As the territory grows larger, the planning becomes more complicated. When Lisa Morrison was asked by Timber Press to cover Oregon, Washington and British Columbia (a culturally logical, but practically challenging trio) for her book Craft Beers of the Pacific Northwest, she thought hard about logistics. 

“I had less than a year to get everywhere I needed to go, and with real-life work to do, too,” Morrison recalls. “There were some places I could get to easily, but in the interior of British Columbia, I had one shot to get everything I needed. I can’t just get out to Penticton, British Columbia, or Salmon Arm — it’s not an easy trek from Portland!” 

But when it comes to logistics, the greatest challenges face Bill Howell, whose beer beat — Alaska — is so vast that he’s researching and self-publishing Beer on the Last Frontier in three separate volumes. 

“[For Volume I], I started with the Kenai Peninsula (since I live there) but even that volume required a three hour drive and a 90 minute flight to visit Kodiak Island,” Howell reported. “Volume II’s dozen breweries are at least all on the road system, but it will still require several visits to Anchorage (150 mile drive each way), plus at least one trip to Fairbanks (a two day drive each way). Volume III will mean a flight to Juneau, then ferry rides from there to Haines, Sitka and Skagway. Travel is seldom easy up here. People just don’t grasp the sheer size of Alaska.” 

Most writers would envy the schedule followed by Robin Shepard — at least for his first guide, Wisconsin’s Best Breweries and Brewpubs. With a regular job at the university in Madison, Shepard felt free “to let my hobby run amok.” He spent three years in research.  “I treated it a little like a scavenger hunt,” he says. “I wanted to go to all of them. I visited all of them a second time, then before the book was published, I went back a third time.” 

His publisher, University of Wisconsin Press, liked the book, and gave him Illinois to cover, but with a 12 month clock. “It was a bit of a forced march,” he says. “I’m not complaining, but there were times when my labour of love started to feel more like a job.” 

But after all the effort comes great rewards, right? Not really. The cost of the research is usually borne by the author. John Holl, author of two Stackpole guides (and recently named editor of this magazine) observed that writing a guide is a great opportunity for somebody who wants to get published and have a first book with their name on it. But economically, it’s not much more than a break-even proposition once you take into account the out-of-pocket costs associated with the travel. 

Include the Basics? 

Whether the territory is large or small, the author has to figure out how much knowledge to assume on the part of the reader. Almost all guides contain some Beer 101 material: “the front few pages nobody reads,” as Ken Weaver wryly put it. But if the intended audience includes everyone from the curious history buff to the beer dabbler to the confirmed beer geek, there has to be something for all of them.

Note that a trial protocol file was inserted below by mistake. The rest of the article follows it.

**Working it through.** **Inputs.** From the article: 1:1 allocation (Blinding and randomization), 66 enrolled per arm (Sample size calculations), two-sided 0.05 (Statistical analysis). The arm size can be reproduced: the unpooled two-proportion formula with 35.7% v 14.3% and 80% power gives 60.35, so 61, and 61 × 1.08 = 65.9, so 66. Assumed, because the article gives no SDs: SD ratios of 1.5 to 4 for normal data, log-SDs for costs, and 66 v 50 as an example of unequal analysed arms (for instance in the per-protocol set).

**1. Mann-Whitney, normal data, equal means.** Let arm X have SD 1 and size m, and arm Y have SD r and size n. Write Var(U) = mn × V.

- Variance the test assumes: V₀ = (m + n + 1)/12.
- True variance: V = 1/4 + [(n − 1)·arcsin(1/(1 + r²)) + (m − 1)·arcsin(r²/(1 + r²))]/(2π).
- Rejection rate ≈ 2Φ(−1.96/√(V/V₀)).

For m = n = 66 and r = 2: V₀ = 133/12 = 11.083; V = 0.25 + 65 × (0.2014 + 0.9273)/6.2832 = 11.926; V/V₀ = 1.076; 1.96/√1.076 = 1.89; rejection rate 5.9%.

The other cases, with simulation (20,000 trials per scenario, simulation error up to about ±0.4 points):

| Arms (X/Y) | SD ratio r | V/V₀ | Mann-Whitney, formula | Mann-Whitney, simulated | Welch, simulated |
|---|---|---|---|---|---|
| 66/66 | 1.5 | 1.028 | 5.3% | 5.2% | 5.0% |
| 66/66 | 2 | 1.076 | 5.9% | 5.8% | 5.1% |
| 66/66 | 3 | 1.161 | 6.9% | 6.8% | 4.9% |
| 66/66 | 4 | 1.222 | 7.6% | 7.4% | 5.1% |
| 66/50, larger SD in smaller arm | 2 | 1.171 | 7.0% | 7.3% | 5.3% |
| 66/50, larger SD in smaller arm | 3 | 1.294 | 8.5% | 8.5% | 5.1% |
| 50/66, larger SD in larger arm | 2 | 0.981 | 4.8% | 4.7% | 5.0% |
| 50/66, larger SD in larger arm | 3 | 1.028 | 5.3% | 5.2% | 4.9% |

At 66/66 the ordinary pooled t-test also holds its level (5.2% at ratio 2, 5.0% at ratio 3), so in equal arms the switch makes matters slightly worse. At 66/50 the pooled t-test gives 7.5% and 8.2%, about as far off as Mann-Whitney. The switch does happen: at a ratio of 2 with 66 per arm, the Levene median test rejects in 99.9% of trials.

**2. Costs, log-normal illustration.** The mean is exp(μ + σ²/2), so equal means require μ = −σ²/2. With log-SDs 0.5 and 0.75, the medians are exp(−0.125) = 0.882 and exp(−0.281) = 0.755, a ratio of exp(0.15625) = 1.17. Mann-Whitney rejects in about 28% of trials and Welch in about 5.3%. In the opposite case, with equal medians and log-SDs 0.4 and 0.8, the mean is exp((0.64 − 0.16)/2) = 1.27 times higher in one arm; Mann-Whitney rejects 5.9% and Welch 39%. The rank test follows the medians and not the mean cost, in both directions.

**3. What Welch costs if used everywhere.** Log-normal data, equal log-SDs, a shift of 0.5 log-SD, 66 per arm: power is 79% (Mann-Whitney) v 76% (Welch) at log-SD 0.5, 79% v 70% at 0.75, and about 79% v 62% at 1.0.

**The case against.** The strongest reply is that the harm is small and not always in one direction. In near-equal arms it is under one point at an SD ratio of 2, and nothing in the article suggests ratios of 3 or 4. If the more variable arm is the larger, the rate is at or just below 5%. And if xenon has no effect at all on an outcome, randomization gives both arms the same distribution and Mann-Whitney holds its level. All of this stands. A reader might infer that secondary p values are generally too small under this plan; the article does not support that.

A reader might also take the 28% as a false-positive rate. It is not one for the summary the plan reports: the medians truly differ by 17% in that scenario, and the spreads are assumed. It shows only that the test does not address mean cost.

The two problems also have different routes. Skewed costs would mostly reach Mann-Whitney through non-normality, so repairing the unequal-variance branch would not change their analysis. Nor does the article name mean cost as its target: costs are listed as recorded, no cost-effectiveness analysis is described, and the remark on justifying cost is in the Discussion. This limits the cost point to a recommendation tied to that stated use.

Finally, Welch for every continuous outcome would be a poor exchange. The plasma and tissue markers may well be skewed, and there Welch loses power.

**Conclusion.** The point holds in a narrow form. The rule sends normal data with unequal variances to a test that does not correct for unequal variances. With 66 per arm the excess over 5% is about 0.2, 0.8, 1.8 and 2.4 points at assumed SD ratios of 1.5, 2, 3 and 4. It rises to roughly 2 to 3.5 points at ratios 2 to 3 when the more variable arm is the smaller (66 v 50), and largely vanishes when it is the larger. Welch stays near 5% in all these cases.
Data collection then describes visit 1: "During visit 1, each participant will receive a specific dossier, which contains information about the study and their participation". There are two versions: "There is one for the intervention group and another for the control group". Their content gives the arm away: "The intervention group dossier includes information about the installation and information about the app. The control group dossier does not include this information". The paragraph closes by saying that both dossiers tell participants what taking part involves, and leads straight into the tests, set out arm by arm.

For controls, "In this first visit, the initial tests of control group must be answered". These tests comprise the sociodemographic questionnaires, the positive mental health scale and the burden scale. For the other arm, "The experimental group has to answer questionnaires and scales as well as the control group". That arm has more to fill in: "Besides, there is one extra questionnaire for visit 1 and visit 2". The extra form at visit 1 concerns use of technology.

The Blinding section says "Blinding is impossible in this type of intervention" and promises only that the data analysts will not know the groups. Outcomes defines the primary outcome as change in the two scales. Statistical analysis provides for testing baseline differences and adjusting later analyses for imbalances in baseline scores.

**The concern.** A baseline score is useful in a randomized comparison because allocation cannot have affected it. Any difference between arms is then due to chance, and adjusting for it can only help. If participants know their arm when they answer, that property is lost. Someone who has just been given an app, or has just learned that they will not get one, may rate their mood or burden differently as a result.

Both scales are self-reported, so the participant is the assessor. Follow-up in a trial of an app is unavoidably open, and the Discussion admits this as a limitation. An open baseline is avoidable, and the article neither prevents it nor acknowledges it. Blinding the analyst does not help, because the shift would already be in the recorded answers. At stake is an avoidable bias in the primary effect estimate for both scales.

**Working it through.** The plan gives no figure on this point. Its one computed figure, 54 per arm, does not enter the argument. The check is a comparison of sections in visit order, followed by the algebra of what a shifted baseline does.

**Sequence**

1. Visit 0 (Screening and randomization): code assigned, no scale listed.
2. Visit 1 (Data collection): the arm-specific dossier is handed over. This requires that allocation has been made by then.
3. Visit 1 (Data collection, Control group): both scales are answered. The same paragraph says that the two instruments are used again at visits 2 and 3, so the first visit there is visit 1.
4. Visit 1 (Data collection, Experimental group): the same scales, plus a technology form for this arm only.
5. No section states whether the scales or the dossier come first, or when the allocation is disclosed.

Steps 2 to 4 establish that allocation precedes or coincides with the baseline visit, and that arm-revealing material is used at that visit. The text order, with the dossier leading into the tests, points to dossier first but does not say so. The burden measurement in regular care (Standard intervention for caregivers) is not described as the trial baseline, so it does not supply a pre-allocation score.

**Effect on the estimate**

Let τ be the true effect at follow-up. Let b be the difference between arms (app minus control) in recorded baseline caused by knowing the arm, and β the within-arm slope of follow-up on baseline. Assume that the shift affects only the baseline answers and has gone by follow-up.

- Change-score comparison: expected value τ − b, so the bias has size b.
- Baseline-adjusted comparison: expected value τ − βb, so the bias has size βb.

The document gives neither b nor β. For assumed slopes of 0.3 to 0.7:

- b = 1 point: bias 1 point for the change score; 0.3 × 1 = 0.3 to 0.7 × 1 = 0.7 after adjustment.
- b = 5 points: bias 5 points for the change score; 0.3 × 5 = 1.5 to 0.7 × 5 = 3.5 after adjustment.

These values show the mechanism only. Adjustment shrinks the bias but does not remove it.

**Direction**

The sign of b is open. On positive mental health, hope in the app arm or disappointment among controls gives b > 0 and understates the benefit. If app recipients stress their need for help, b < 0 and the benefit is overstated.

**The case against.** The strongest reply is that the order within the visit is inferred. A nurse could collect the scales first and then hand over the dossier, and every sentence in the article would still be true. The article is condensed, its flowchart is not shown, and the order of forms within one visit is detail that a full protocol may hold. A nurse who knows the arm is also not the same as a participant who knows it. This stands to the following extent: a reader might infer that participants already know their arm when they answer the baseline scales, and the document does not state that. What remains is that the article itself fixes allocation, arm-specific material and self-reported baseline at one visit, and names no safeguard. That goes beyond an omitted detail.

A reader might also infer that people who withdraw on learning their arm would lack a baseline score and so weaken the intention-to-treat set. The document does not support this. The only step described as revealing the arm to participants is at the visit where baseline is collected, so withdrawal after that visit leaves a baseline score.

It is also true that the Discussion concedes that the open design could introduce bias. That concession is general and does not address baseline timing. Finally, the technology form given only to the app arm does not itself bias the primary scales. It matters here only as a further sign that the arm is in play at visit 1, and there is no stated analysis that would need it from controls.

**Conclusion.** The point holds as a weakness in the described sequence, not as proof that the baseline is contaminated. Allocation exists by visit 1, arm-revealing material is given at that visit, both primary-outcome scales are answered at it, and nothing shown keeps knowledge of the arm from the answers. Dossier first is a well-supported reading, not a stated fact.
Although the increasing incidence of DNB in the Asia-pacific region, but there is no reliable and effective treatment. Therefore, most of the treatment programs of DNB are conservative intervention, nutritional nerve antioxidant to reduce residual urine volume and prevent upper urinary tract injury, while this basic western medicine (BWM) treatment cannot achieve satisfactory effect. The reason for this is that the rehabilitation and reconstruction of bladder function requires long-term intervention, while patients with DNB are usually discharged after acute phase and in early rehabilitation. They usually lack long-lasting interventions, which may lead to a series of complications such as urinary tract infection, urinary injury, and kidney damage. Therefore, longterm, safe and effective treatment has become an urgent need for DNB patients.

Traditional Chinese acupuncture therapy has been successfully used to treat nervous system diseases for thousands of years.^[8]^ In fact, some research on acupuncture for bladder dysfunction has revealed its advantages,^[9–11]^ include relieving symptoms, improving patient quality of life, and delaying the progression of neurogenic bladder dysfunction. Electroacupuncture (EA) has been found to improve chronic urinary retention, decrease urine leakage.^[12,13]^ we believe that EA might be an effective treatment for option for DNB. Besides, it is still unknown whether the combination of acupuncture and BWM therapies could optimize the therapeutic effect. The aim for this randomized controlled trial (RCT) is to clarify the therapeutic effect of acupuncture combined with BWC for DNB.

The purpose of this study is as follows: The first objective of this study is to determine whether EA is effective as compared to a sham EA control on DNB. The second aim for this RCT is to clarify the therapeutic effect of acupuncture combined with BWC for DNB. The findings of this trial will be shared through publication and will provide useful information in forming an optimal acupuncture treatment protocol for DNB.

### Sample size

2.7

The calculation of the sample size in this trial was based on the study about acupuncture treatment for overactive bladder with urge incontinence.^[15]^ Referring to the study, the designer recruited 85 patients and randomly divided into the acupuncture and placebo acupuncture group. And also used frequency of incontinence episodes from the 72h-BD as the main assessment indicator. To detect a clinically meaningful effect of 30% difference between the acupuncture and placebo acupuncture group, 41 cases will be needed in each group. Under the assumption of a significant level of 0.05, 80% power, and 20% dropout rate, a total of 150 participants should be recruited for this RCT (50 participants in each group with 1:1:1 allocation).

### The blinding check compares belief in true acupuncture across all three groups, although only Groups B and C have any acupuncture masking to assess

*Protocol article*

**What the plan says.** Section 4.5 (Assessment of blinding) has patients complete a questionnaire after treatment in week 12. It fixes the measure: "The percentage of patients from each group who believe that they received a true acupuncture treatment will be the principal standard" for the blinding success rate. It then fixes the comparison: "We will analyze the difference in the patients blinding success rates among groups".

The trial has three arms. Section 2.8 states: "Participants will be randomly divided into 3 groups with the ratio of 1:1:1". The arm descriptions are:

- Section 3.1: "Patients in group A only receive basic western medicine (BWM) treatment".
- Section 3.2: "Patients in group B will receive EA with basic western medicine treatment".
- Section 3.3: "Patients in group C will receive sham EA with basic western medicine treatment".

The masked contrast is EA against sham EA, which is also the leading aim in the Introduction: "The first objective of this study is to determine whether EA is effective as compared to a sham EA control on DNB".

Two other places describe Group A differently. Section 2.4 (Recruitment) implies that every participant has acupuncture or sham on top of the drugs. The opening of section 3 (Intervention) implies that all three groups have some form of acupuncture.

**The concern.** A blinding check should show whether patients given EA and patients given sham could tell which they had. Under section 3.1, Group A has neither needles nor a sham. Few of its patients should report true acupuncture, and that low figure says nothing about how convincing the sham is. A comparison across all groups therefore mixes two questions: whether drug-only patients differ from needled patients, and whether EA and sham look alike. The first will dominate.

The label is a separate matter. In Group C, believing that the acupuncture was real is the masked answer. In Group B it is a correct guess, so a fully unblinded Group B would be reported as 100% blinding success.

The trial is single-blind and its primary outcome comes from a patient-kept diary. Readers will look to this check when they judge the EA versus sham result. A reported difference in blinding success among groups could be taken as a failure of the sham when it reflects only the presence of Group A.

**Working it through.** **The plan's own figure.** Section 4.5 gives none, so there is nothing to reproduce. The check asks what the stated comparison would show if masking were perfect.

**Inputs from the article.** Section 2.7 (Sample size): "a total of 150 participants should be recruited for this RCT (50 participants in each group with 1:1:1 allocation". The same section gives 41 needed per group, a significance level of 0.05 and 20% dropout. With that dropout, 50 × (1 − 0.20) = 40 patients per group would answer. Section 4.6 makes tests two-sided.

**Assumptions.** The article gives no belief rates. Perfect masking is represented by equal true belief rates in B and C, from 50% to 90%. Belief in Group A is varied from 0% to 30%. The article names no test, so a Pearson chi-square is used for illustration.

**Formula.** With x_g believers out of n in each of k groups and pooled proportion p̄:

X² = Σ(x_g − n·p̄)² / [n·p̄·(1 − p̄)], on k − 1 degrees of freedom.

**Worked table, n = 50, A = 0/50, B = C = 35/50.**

Most books contain a basic discussion of beer styles, in the dreaded front pages or peppered through the guide in sidebars. Beer history, whether ancient (the Sumerians, yet again) or modern (George Washington’s porter), is another fixture. Basic brewing steps and diagrams are useful to the newbie who wants to make sense of brewery tour after brewery tour, and a glossary of terms completes the essentials. 

More creatively, many authors add value by connecting beer destinations in convenient day trips or local walks. Morrison mapped out pub crawls within a mile’s distance of favourite destinations. “It’s a good way to fit in a few more locations,” she says. “They might not have the best stories, or they might be relatively new, but they’re still places to check out. If you’re in the area, heck, you might as well walk three blocks and try them out.” 

Beer Lover’s New England by Norman Miller includes sections on beer and food pairing and beer recipes. The book is one of three in publisher Globe Pequot’s Beer Lover’s Series: with four more guides in preparation, perhaps this publisher might make cuisine a signature piece of their series? 

Overall, though, food gets scant attention. Since brewpubs are really restaurants with brewing systems, this is strange — and either means that brewpub menus are too changeable for accurate inclusion, or that writers would have to find fresh ways to describe, yet again, nachos, wood-fired pizza and wings. 

A number of volumes focus instead on local cuisine to look out for outside the brewpubs. Alongside “do not miss” sidebars, these entries can help broaden the readers’ visits beyond beer. 

Why a Book? 

Given the proliferation of electronic media and the expense of conventional publishing, why write a guidebook at all? Why not leave it up to Siri?